A Repository of Paranormal Knowledge: Ghost Lights

This series explores the paranormal basics: key terms, categories, theories, and schools of thought. This will prepare you to be an intellectual ghostbuster. 

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What is a Ghost Light?

Ghost Light: a mysterious ball (or irregular shape) of light with no natural explanation that often appears at night in remote locations. Ghost lights usually come in yellow or white, but can be red, blue, or orange.

According to the Ghost Research Society (via Rosemary Ellen Guiley), ghost lights have 5 characteristics:

  1. They appear in remote areas.
  2. They are elusive and can be seen from different angles and distances.
  3. They react to noise or light by receding or disappearing.
  4. They are accompanied by hummings, buzzings, or outbreaks of gaseous material.
  5. They are associated with folklore surrounding a haunting because of an accident or tragedy (for example the light represents the lantern used by a ghost searching for his decapitated head).

(The Encyclopedia of Ghosts and Spirits, page 138)

Ghost Lights in Folklore

There are several examples of ghost lights in folklore.

Aarnivalkea (Finish folklore): a light that appears over the location of buried faerie gold.

Aleya (West Bengal & Bangladesh): A ghost light that appears over marshes that causes fishermen to lose their bearings, sometimes leading to drownings.

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Onibi (source)

Hitodama (Japan): “Hitodama are the visible souls of humans which have detached from their host bodies. They appear as red, orange, or blue-white orbs, and the float about slowly not too far from the ground […] On warm summer nights, these strange glowing orbs can be seen floating around graveyards, funeral parlors, or the houses where people have recently died. Most often they are only seen just before or just after the moment of death, when the soul leaves the body to return to the ether” (Yokai.com).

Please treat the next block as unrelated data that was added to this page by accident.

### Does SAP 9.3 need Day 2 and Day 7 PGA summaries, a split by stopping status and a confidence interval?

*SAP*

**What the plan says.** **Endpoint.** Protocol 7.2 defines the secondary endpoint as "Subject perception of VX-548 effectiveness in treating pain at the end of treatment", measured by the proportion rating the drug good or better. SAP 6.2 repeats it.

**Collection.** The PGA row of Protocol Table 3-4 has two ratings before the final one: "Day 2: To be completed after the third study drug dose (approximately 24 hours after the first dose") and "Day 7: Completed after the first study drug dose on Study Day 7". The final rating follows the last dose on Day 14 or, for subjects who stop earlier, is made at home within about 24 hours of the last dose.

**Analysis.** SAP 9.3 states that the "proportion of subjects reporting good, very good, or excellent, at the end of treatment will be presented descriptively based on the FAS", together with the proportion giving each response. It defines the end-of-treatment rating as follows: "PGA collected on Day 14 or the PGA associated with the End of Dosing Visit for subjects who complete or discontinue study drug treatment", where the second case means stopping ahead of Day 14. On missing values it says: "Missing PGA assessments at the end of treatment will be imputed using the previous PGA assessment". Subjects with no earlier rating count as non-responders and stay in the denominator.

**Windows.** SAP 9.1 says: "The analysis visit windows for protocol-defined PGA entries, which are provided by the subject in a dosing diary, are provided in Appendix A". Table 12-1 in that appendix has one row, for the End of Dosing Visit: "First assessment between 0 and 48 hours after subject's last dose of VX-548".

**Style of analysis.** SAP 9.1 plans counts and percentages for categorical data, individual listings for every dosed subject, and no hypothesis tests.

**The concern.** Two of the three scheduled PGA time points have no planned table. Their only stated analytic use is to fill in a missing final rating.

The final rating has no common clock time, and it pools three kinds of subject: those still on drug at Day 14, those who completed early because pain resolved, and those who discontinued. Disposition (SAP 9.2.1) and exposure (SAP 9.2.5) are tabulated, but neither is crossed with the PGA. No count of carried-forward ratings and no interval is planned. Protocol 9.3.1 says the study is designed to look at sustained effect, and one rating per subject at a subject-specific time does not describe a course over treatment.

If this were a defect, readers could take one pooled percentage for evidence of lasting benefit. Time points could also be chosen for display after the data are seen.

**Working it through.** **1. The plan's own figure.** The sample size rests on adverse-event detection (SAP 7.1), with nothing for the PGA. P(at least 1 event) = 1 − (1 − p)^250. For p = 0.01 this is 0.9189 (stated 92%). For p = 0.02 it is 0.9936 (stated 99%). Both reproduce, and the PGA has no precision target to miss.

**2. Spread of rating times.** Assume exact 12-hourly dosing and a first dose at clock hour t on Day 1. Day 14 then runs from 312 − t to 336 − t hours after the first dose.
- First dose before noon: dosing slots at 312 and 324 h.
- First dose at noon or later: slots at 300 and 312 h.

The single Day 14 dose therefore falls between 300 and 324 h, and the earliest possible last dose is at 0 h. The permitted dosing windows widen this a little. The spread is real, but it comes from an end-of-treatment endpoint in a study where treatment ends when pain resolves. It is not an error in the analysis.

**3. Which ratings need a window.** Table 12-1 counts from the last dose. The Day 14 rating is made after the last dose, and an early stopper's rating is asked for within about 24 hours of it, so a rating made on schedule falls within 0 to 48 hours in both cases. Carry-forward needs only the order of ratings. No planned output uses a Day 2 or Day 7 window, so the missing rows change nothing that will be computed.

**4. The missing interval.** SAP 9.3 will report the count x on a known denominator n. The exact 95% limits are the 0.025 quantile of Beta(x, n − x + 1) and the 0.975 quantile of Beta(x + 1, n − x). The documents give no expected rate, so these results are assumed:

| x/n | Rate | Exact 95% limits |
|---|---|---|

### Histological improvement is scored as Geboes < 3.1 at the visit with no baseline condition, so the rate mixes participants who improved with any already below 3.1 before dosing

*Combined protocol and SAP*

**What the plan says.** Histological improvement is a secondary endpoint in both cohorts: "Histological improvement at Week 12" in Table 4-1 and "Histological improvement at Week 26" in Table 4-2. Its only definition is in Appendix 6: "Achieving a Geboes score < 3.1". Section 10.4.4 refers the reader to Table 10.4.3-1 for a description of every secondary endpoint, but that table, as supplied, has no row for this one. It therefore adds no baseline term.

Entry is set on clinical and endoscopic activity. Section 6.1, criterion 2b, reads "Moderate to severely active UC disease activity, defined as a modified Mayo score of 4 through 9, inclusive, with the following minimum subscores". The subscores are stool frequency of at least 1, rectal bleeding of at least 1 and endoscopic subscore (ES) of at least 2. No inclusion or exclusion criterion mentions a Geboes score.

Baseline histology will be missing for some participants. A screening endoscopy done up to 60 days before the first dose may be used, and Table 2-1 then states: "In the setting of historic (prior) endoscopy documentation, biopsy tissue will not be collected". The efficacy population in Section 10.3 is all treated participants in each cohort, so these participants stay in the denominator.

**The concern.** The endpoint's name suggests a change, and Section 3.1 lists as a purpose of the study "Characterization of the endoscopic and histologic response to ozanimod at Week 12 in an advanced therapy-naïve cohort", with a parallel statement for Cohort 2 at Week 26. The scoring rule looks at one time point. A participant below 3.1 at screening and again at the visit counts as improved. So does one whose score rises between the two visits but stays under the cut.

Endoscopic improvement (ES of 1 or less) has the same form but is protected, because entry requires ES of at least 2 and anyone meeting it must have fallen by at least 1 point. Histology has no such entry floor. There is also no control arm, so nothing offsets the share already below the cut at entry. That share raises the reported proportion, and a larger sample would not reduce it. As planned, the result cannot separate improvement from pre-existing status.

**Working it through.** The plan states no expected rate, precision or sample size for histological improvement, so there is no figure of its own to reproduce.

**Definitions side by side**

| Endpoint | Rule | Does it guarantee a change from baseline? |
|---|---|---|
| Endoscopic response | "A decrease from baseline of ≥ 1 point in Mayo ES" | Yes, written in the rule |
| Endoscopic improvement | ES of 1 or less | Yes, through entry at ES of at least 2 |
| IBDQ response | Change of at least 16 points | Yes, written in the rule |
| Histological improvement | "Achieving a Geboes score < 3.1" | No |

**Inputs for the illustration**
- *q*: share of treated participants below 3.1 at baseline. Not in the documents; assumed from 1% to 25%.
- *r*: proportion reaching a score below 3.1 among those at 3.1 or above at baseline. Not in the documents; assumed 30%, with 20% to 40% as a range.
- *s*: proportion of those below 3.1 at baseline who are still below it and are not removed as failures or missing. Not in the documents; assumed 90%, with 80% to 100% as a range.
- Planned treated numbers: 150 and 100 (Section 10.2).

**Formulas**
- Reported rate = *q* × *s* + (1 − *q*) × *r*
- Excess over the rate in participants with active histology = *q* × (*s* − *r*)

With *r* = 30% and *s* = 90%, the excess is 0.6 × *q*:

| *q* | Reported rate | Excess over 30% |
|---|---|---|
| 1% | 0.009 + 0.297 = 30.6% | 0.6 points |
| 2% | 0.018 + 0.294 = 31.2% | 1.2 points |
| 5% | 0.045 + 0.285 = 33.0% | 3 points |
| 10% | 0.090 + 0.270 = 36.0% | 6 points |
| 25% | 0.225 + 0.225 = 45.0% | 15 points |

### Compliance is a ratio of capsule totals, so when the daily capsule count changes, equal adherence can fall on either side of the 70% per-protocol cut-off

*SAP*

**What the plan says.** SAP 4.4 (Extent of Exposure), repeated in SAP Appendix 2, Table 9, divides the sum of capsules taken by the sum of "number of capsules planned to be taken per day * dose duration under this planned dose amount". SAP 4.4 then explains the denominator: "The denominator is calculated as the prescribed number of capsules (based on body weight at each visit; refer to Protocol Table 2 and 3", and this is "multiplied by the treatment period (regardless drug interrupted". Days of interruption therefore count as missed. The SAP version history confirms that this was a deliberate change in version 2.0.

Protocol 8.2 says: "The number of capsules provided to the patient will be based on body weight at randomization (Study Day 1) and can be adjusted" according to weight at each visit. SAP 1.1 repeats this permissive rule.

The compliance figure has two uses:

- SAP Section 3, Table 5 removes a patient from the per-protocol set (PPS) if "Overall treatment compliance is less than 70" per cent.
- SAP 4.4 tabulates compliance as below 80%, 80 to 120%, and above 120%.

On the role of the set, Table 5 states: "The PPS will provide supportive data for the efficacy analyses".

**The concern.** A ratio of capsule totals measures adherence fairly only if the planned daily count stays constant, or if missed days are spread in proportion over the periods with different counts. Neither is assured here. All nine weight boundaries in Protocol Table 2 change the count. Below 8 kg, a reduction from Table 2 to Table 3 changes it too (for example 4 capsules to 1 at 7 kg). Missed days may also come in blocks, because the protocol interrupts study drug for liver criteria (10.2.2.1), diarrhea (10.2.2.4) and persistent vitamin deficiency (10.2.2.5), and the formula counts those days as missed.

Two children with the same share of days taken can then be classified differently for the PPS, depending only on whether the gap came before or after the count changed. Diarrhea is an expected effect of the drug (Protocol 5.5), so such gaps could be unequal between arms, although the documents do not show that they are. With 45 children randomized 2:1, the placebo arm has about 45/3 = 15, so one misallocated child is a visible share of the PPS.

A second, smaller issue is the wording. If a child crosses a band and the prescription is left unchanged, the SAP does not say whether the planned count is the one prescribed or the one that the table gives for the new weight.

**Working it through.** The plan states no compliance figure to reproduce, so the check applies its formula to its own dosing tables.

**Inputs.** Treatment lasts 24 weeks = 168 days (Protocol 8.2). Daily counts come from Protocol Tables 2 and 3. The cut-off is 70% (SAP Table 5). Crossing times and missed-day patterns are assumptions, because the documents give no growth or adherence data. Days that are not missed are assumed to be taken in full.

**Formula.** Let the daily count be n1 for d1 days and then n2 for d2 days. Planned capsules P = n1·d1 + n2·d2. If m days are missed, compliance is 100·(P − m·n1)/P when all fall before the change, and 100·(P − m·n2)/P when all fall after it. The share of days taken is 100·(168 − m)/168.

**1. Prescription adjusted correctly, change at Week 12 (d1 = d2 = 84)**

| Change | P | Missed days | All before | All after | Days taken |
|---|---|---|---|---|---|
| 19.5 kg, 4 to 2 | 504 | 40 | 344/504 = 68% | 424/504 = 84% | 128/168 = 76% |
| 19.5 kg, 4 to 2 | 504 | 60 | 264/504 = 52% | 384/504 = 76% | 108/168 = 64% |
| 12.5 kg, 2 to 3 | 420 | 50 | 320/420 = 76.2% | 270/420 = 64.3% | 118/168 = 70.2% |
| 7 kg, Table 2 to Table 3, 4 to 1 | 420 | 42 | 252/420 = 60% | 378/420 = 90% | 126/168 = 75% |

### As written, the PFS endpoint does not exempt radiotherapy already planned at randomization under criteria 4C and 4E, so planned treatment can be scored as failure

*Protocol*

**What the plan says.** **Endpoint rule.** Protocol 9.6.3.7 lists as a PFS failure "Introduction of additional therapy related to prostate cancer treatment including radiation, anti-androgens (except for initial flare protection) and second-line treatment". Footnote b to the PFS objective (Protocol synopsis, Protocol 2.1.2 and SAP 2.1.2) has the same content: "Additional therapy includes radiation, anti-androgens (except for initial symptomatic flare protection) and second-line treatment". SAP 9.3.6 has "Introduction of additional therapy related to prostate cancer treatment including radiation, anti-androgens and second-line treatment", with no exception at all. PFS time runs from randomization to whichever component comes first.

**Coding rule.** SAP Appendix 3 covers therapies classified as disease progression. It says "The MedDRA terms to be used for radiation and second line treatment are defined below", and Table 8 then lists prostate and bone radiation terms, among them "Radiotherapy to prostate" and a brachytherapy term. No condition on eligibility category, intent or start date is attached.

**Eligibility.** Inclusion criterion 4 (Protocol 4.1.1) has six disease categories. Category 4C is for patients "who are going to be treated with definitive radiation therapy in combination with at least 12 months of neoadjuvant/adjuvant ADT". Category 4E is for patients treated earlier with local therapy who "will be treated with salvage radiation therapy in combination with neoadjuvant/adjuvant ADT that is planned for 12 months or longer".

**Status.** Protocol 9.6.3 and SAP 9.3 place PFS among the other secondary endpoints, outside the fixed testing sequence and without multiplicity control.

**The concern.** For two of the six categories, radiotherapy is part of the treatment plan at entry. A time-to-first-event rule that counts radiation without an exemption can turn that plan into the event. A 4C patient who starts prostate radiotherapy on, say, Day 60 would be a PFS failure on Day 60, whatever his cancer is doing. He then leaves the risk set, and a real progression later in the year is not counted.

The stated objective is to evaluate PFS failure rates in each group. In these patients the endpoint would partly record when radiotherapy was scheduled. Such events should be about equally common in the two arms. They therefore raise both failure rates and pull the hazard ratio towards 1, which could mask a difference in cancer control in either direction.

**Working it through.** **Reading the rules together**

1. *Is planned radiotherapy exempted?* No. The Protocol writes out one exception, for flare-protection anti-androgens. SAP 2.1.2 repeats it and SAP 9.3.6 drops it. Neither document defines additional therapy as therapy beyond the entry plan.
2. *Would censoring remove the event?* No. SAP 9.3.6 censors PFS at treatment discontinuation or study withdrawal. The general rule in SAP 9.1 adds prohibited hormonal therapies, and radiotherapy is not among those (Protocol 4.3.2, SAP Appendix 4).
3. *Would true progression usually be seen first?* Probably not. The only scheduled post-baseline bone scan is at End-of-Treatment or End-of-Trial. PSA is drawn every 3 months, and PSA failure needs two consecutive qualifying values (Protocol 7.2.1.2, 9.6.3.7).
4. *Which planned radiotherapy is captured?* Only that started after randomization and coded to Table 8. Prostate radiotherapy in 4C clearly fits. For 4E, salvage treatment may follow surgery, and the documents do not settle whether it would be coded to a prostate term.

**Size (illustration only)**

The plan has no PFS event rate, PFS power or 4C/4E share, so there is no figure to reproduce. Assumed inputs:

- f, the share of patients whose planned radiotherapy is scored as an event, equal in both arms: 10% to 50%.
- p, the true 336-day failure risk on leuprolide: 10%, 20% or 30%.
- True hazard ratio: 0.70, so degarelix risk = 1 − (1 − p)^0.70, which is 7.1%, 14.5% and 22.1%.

Onibi (Japan): “One of the more dangerous types of hi no tama yokai, onibi is a beautiful but deadly phenomenon. Its name means ‘demon fire,’ and it certainly earns that moniker. It look likes a small ball of flame, usually blue or blue-white (red and yellow onibi are less common), and often appears in small groups of twenty to thirty orbs. The orbs can range in size from three to thirty centimeters, and usually float around at eye-level. They appear most often during the spring and summer months, and particularly on rainy days. They appear more frequently in places that are surrounded by nature” (Yokai.com).

Will-o’-the-wisp (English and European folklore): “or ignis fatuus (/ˌɪɡns ˈfæəs/; Medieval Latin: ‘foolish fire’) is an atmospheric ghost light seen by travellers at night, especially over bogs, swamps or marshes. It resembles a flickering lamp and is said to recede if approached, drawing travellers from the safe paths. The phenomenon is known by a variety of names, including jack-o’-lantern, friar’s lantern, hinkypunk, and hobby lantern […]” (Wikipedia).

So many other interesting folklore examples of ghost lights from all over the world can be found here.

Famous Ghost Light Locations

Click here for famous ghost lights seen all over the world.

Explanations for Ghost Lights

  • See above
  • Piezoelectricity
  • Man-made fire or lights
  • Fires
  • Ball Lightning
  • Natural Gases
  • Meteors
  • “optical phenomena of light emitted through electrical activity” (Wikipedia)
  • UFOs
  • Pranks

What About That Other Ghost Light?

These ghost lights are not to be confused with the ghost lights in theatre. Ghost Light can also refer to the single illuminated light left onstage in a theatre after everyone has gone home. There are two reasons for this light. The first reason is more practical: to provide light in a dark theatre so no one falls into the orchestra pit. The second reason is more paranormal. It is believed that every threatre has a ghost. The ghost light keeps the ghost from being mischievous when everyone is away.

You can learn more here: “The Story Behind the Ritual that Still Haunts Broadway,” Atlas Obscura. 

 

2 thoughts on “A Repository of Paranormal Knowledge: Ghost Lights

  1. Fascinating that so many cultures have similar phenomena. My friends and I debunked the “moody road” lights in NW Indiana. Kind of bummed about it though, ha! My parents had some old Foxfire books, I remember a bit about these lights in the “spooks spirits and haints” (or something like that) chapter. Really freaky stuff if you can imagine living out there in old Appalachia.

    Liked by 1 person

    1. Debunking takes the fun out of it! 🙂 I would be scared if I saw these lights out in Appalachia or in remote places, less explanation.

      Like

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